A friend forwarded me this site ages ago, and it keeps falling to the bottom of the list. But as October is National Breast Cancer Awareness Month, it seems more than apropos to show you these glorious goods now. Everything on the Chikara site is designed for women who have undergone mastectomies, and lemme tell you, these garments are so chic and gorgeously designed that a two-breaster such as myself is wondering what kind of karmic trouble I’d get into by ordering up a piece or two. Take a gander:


Tell me that those aren’t 100% gorgeous. GO ON, TELL ME. And then go whack yourself for being silly because they totally are.

And then after that, pass the Chikara site along to anyone you know who has been affected by breast cancer. Or anyone you know who knows someone. Or, really, any women in your life at all – because you don’t have to dig deep into your network to uncover someone whose life has been altered forever by this dreadful disease.

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The Color of Trust


My mom has fully embraced purple as this season’s “in” color. When I got home to the Chicago ‘burbs on Thursday night, I noticed that she wasn’t carrying the black leather handbag she’d mentioned picking up at Marshall’s a few weeks back. Instead, she was carrying a purple patent Kathy Van Zeeland shopper that caused me a moment of shiny aubgergine alarm. Friday morning, she came downstairs wearing a purple long-sleeved tee, and as she pulled on her sandals, I noticed that her toenails were painted a deep plum. The woman goes whole hog, and I dig that about her.

Mom and I feel the same way about fashion mags: They’re cheap thrills, and we both sift through them as a way to select the seasonal trends that we’ll embrace, and identify the ones that we’ll discard. We chat about what we see, and generally agree on the best new looks. Even though we are so physically different as to barely look related and have vastly different tastes in clothing, we usually hone in on the same styles.

But I’d never seen her adopt a trend so enthusiastically before. Usually, if we’ve agreed on the fundamental acceptability of a magazine-endorsed style, one or both of us will show up wearing it when next we meet. But this purple-palooza was unprecedented. And after spending the weekend with her and noting how much we talked style and fashion, I began to worry that I was actually, factually peer-pressuring my mom. That maybe my increased interest in and activity surrounding matters of style had made her feel like the had to bring her A-Game. Her profoundly purple A-Game.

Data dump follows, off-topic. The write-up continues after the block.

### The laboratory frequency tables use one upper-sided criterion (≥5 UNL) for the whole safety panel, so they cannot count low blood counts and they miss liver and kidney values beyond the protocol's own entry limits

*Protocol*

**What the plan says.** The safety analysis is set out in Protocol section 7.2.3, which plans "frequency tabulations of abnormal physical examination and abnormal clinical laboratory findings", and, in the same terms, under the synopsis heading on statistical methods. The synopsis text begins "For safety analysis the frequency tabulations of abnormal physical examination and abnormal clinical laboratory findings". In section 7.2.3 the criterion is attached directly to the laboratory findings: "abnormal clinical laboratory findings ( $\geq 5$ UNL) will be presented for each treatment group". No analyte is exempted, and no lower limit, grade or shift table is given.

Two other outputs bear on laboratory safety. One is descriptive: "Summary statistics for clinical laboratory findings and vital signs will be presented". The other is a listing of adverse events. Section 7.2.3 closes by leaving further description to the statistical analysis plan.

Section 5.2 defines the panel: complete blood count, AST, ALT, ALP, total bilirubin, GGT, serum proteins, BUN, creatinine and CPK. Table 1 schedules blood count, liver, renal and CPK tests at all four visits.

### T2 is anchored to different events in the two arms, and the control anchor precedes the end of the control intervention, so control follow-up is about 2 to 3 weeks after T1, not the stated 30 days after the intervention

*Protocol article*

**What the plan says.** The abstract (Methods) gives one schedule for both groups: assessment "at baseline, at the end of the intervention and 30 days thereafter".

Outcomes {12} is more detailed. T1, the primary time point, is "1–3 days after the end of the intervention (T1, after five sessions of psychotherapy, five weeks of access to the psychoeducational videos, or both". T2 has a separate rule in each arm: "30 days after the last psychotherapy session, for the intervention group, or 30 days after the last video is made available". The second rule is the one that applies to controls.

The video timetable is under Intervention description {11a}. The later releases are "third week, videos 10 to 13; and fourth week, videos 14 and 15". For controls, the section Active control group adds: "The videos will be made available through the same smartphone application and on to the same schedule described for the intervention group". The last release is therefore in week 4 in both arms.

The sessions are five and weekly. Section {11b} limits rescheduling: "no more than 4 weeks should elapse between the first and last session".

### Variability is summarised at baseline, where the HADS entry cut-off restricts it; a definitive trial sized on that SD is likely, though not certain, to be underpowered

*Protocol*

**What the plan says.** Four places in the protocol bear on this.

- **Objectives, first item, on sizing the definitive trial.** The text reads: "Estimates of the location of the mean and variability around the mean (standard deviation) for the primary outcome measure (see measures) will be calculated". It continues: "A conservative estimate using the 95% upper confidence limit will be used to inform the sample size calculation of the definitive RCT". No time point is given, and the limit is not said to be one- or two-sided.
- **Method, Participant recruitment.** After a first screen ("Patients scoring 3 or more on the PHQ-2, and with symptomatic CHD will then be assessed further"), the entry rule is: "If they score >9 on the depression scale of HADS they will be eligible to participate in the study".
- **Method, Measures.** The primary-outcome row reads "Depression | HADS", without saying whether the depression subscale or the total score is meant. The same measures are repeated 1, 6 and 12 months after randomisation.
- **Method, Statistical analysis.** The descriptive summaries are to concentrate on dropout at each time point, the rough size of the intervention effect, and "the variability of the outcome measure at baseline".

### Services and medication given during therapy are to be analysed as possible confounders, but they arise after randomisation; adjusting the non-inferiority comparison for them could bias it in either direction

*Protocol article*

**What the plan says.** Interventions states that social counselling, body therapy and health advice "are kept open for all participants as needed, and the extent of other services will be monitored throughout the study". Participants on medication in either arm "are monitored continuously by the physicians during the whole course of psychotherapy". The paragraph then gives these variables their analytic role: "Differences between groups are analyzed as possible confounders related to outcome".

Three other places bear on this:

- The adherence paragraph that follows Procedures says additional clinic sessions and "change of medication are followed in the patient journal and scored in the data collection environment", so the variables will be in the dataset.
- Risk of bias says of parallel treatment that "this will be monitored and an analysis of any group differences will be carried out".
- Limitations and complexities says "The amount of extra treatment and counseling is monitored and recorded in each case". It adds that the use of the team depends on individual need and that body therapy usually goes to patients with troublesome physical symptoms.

Growing up, my mom never pressured me to wear anything … or to NOT wear anything. While Dad moaned and groaned at my overall-clad scarecrow-girl phase and begged me never to cut my long hair, Mom just kept her mouth shut. She trusted me to find my own style, and I’m certain that her quiet faith helped me explore and experiment to my heart’s content until I found the me I wanted to look like.

But in addition to allowing me breathing room – a passive kindness – she also did me two active favors: She dressed impeccably to her body type, and she seldom expressed frustration about her own figure.

My mom knows exactly how to flatter her bod and highlight its best features. She wears her fiery hair down every day, and makes sure to minimize distraction from it by wearing simple gold earrings. She shows off her arms and chooses tops that accentuate her strong shoulders. She embraces skinny jeans to show off her great gams. She is careful with color, sticking to a palette complimentary to fair skin and red hair. She is the queen of the statement necklace, and has an enviable collection that rivals my own. The first person to teach me that regular-person bodies can look superbly stylish was my mom.

And although I remember a few flip comments about her quirky shape, Mom never beat herself up about weight or shape or body. She laughed it off, and focused on more important matters. Perhaps she was secretly frustrated, but I never saw or felt her frustration growing up. And I became doubly grateful for that just last week.

Because last week I went to a body image lecture by author Courtney E. Martin. She said a lot of things that surprised me, a few that annoyed me, and several that rang through me like bells. One of which was that moms who turn to their daughters and say, “Honey, you’re beautiful and perfect just as you are!” but then turn to the mirror and say, “God, I’m so fat. I hate my body,” contribute to disordered body-image thinking and behavior in their girl children. That mixed message is powerful stuff coming down from the matriarch. And although I obsess and flagellate and cycle like nearly all women do, I can safely say that none of my body-centric neuroses were handed down to me from my mom.

I’m not sure what to think of Mom’s purple passion. Maybe she’s feeling pressure to keep pace with me, or maybe it’s narcissistic for me to believe that my influence prompted any change in her shopping habits. Regardless, I knew that I had to trust her as she has always trusted me. So even though the sight of her KVZ patent shopper caused me to involuntarily furrow my brow, I kept my mouth shut. I have complete confidence that she will find her own stylistic path through exploration and experimentation at 64, just as I am still doing at 31. And if that stylistic path includes shiny purple handbags, I can totally work with that.